New Year, New Goals!

New Year, New Goals!

If you’re like many of us you’d like to get healthier in the New Year. Why not include our pets in our New Year’s Resolution to get in shape and maybe drop a few pounds? If you’ve watched the news you’ve probably seen many health reports about the obesity epidemic in our country. Sadly, this epidemic affects our beloved fur babies as well. It is estimated that up to 35% of dogs and cats in America are overweight, which can contribute to several serious health issues. 1

The first of these issues is arthritis. Arthritis is a chronic and progressive deterioration of the cartilage in the joints, which can then cause pain, decreased range of motion, and swelling. A common misconception is that arthritis and hip dysplasia are the same thing. Arthritis can affect the hip joints, and hip dysplasia can contribute to degenerative changes in the joints, but they are not synonymous. Years ago we thought only large breed dogs suffered from arthritis. Now we know that smaller dogs and cats can also suffer the chronic pain associated with arthritis. Carrying just a few extra pounds can cause increased stress on joints, including the intervertebral discs in the back. Studies have shown that weight loss alone can decrease and sometimes even eliminate the need for pain control medication in these patients.  Sadly, obesity and arthritis can lead to a vicious cycle, because the more overweight a pet becomes, the poorer their mobility, increasing the likelihood of more weight gain.

Another common issue seen in obese patients, particularly cats, is diabetes. Extra body fat can lead to insulin resistance in cats. Obese cats have been found to have up to 50% decrease in insulin sensitivity, which can lead to chronically elevated blood glucose. Unfortunately, many cats will require life-long insulin administration to manage diabetes.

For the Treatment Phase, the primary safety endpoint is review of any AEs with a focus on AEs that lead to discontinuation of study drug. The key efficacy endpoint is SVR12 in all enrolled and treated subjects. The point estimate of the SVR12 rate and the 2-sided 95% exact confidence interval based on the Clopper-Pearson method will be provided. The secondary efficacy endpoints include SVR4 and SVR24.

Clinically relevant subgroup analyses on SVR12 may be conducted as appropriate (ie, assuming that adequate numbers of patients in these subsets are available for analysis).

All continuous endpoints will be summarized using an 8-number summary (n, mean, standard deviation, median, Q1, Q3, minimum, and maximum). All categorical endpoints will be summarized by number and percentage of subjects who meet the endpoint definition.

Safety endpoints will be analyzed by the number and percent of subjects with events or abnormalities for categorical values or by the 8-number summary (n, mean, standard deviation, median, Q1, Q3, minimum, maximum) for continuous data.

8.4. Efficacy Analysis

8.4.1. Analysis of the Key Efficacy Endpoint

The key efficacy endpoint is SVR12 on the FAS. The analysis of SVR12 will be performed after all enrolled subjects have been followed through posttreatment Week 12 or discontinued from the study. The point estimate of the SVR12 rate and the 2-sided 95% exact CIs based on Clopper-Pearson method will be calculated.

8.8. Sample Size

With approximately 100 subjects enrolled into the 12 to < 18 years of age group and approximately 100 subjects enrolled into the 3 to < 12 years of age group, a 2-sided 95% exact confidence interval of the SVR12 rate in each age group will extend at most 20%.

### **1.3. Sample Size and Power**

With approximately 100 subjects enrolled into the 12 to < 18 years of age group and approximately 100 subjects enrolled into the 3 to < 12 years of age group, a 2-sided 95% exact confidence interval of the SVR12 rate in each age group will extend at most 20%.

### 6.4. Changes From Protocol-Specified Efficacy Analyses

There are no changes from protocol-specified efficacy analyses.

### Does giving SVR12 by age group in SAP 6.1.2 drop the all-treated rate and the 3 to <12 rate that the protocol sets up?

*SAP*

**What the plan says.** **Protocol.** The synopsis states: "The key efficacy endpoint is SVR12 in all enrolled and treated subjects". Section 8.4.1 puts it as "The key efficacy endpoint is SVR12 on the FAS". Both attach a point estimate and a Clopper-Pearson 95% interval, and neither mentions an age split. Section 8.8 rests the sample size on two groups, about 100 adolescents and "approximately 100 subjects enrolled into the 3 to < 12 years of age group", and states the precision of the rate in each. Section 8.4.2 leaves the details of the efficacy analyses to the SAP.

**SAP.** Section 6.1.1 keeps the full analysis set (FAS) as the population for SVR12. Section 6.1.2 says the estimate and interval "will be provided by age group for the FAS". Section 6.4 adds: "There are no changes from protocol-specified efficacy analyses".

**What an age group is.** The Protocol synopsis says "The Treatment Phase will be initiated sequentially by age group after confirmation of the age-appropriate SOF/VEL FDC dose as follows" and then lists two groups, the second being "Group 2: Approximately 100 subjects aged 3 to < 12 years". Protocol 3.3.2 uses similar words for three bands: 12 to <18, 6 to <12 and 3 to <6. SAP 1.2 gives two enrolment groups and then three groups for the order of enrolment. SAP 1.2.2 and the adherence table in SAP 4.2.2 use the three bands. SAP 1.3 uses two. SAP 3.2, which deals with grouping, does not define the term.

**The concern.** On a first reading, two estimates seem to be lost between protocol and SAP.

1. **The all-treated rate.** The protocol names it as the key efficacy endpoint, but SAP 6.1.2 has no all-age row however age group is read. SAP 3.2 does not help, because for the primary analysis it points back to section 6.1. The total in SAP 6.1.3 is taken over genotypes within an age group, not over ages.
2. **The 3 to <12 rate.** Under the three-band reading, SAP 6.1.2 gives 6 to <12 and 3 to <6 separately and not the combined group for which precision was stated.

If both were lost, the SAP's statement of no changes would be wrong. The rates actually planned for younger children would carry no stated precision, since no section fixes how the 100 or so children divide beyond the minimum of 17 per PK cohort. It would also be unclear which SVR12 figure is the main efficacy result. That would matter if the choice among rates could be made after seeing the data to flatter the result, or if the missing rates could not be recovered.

Respiratory issues are also frequently seen in overweight dogs and cats, particularly the brachycephalic (flat faced) breeds. Having extra weight around the chest area can decrease the pet’s ability to breathe deeply, which can contribute to fatigue of respiratory muscles, heatstroke, chronic cough and tracheal collapse.

The key to successful weight loss is to burn more calories than are consumed. it sounds easy when we say it like that, but in fact it can be a challenge. If it were easy there would be no problem.  The challenge is well worth the effort once we realize the health benefits we can offer our pets by helping them drop the excess weight. Eliminating “people food” and starting on a diet designed to help utilize calories more efficiently can be the first step to a healthier lifestyle for our fur babies.

Please ask our staff about the Hill’s Pet Nutrition Weight Loss Challenge we just started.  Hill’s is kicking off this program to provide pet owners with the resources and tools to help us help out pets start the New Year off on the right foot.

1 – “The Healthy Pet Library” , Wendy C. Brooks, DVM, DABVP

-Beth Eubanks, DVM